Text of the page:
Lawrence Journal-World, Dec. 17
Last month, Saline County voters approved by more than a 2-to-1 margin the expansion of their county commission from three members to five, but many of those voters may be surprised - and distressed - by the way the process for filling those two new seats is being handled.
State statute requires that the new commission seats be filled not by local officials or local voters but by the governor. The statute requires the governor to make the appointments within 30 days after the adoption of a resolution dividing the county into new commission districts, but it doesn’t spell out any of the details of how those appointments should be made.
Gov. Sam Brownback has decided those appointments should be made outside the public view. The governor has received the names of 13 applicants for one of the commission seats and conducted interviews for the position. However, he has refused to release the names of those applicants even after receiving two open records requests from the Salina Journal seeking those names.
A representative of the governor claimed the names were being withheld because the appointments were a personnel issue and, therefore, exempt from open records laws. Salina Journal officials logically point out that none of the applicants currently is a state or county employee and therefore the personnel exemption shouldn’t apply.
On top of that, we would add, the residents of Saline County have a right to know who is being considered for an appointment to represent them on their county commission.
The main reason Saline County voters sought to expand the commission was to add some diversity to the group. There likely was more than one issue that fueled the effort, but the “Drive for Five” movement was launched after the current commission decided on more than one occasion to reject federal funds that would be used by the county health department to purchase and distribute intrauterine devices and a specific type of birth control pill. It’s understandable that Saline County residents might be concerned that the governor’s pro-life political record might influence his appointments to the commission.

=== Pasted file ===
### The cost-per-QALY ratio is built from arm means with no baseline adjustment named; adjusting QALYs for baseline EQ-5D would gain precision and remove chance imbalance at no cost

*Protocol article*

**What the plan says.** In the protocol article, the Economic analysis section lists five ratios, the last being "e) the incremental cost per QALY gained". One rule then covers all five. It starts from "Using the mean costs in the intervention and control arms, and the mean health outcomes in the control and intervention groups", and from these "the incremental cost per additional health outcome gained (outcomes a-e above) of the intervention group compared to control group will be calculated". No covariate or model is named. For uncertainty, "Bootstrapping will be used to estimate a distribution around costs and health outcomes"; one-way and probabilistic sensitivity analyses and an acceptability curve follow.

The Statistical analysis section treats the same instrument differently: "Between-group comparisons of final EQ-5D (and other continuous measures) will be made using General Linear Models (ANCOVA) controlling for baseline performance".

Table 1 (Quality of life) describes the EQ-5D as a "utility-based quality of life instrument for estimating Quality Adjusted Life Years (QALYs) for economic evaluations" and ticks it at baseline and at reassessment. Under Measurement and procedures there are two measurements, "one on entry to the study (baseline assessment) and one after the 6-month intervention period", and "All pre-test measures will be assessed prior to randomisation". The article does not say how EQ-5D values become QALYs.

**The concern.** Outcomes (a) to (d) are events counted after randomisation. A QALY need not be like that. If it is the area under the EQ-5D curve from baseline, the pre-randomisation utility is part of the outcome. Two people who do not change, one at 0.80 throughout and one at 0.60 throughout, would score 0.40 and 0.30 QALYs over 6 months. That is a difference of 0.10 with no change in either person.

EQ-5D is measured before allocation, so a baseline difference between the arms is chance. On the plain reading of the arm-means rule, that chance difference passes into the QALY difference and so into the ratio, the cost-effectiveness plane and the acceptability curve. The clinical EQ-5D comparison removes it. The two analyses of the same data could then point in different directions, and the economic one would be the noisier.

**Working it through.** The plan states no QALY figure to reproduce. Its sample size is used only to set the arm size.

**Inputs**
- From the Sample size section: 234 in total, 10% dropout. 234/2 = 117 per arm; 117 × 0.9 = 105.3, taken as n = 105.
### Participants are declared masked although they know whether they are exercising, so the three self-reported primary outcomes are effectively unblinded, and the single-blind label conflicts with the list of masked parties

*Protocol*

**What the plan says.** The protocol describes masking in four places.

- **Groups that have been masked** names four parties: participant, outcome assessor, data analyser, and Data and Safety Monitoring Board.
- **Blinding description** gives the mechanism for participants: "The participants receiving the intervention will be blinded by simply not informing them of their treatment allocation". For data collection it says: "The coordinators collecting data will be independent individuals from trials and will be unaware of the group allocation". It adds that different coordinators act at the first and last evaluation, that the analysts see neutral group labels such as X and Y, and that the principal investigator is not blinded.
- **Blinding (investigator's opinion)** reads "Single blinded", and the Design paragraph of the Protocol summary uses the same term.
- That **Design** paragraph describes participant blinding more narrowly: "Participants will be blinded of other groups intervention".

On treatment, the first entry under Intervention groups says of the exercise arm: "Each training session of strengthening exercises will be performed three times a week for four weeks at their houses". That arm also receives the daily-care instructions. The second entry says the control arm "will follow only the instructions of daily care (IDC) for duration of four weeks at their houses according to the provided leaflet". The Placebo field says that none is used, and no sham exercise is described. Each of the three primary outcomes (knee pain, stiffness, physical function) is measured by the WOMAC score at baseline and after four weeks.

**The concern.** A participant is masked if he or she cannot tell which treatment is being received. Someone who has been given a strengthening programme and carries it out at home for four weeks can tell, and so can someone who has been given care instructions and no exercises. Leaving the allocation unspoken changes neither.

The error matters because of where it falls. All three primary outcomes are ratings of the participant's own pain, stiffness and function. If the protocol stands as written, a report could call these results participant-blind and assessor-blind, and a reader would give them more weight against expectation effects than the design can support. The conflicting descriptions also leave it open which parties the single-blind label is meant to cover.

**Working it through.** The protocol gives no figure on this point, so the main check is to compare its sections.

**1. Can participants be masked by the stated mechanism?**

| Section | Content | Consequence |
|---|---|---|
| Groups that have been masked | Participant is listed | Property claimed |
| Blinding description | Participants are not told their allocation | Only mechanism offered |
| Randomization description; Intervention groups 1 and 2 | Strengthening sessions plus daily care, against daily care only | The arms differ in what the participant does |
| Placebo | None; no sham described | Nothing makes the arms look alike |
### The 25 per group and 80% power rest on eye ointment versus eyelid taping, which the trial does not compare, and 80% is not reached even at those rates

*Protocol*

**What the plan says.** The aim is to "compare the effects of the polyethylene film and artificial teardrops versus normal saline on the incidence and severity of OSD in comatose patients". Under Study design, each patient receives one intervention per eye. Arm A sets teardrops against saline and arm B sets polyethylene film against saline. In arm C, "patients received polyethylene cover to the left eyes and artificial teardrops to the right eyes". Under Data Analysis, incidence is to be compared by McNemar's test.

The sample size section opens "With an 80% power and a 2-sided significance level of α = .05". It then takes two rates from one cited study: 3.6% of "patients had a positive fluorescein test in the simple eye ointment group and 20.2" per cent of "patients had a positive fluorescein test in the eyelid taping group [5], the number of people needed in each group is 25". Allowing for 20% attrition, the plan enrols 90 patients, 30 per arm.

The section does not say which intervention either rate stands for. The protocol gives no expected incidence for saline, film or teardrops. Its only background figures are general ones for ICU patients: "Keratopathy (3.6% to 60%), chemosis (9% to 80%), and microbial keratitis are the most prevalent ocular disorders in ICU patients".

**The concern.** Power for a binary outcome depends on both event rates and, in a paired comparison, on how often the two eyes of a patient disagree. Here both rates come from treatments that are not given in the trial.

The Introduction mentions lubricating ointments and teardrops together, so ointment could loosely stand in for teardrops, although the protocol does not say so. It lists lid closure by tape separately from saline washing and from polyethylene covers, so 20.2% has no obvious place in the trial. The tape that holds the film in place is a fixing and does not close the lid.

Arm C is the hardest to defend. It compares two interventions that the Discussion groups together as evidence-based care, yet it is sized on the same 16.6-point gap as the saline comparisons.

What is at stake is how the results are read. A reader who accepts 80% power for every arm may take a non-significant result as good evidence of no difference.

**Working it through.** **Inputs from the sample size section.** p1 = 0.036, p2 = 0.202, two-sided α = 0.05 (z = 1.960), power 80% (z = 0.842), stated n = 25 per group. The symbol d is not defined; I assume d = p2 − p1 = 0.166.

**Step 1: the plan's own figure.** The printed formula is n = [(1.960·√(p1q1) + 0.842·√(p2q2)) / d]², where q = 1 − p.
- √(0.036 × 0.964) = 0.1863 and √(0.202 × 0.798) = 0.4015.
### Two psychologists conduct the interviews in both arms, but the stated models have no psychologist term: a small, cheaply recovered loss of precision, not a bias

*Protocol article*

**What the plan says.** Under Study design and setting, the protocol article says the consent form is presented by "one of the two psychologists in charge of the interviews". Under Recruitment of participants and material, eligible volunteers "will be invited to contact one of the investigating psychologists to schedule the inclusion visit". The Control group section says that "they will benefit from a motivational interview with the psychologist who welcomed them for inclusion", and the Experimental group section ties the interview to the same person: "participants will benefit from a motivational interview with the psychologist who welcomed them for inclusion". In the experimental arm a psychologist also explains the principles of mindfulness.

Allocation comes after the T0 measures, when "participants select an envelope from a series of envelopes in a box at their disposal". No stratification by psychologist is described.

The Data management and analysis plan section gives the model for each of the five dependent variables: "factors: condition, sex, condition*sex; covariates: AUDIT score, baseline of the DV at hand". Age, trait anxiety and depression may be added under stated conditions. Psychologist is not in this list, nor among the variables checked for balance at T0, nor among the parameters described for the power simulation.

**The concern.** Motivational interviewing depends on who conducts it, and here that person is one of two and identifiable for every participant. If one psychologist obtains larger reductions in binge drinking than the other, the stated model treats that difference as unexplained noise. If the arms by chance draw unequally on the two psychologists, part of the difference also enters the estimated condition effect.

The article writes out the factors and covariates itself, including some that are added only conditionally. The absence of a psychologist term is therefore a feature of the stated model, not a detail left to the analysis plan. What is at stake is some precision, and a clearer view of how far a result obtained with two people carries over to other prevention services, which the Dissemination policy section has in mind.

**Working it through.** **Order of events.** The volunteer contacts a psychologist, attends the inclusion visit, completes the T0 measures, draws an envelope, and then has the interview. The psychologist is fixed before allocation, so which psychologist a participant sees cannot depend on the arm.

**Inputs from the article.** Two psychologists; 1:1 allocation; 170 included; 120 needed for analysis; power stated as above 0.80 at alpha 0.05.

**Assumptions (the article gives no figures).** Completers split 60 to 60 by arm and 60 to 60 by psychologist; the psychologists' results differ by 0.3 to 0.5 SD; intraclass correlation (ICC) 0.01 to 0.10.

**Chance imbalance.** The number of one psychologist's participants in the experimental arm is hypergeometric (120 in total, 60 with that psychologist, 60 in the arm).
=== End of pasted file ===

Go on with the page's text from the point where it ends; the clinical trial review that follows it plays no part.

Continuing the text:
The governor’s decision to withhold the names of the county commission applicants is not unlike his decision to keep secret the names of applicants who are seeking appointment to the Kansas Court of Appeals. In both cases, the public has a right to know who is being considered and who the governor rejected as well as who he appointed. Refusing to release the names only feeds the perception that the governor has something to hide.
The public deserves this information, and the governor should provide it.
The Wichita Eagle, Dec. 16
Shining light on affidavits:
A new law is shining a welcome light on criminal justice as it unfolds in the state and especially Sedgwick County, where two documents released last week detail the reasons for the arrests and filing of criminal charges in capital murder cases.
Until this year, Kansas stood out among states for not considering probable cause affidavits to be open records. But the blanket secrecy ended last spring, as the Legislature overwhelmingly passed and Gov. Sam Brownback signed a bill newly providing for public scrutiny of the documents used to secure arrest warrants.
A former judge, Rep. John Rubin, R-Shawnee, proved a tenacious advocate for the law in the Legislature. But passage also took the leadership of Sedgwick County District Attorney Marc Bennett, who “really has tried to balance the public’s right to know with the need to protect the rights of the accused,” said Doug Anstaett, executive director of the Kansas Press Association.
Around the state, some judges are resisting the law and heeding defense attorneys’ contention that the release of the affidavits would be “prejudicial” to their clients - arguments contradicted by the long record of transparency in other states.
But credit is due Sedgwick County’s judges for respecting legislative intent and favoring disclosure. Last week Judge Ben Burgess unsealed the affidavits in the cases against Cornell A. McNeal, charged in the rape and murder of Letitia Davis, and Steven W. Edwards, one of two men accused of fatally shooting Martha and Godofredo Moreno - offering eye-opening perspective on what led to the arrests.
The openness should provide a well-timed boost to public trust in police and the justice system in Kansas.
The Topeka Capital-Journal, Dec. 17
Guns and children:
We don’t know just what prompted a first-grade student at Indian Hills Elementary to stick a handgun into his or her backpack before going to school Monday morning.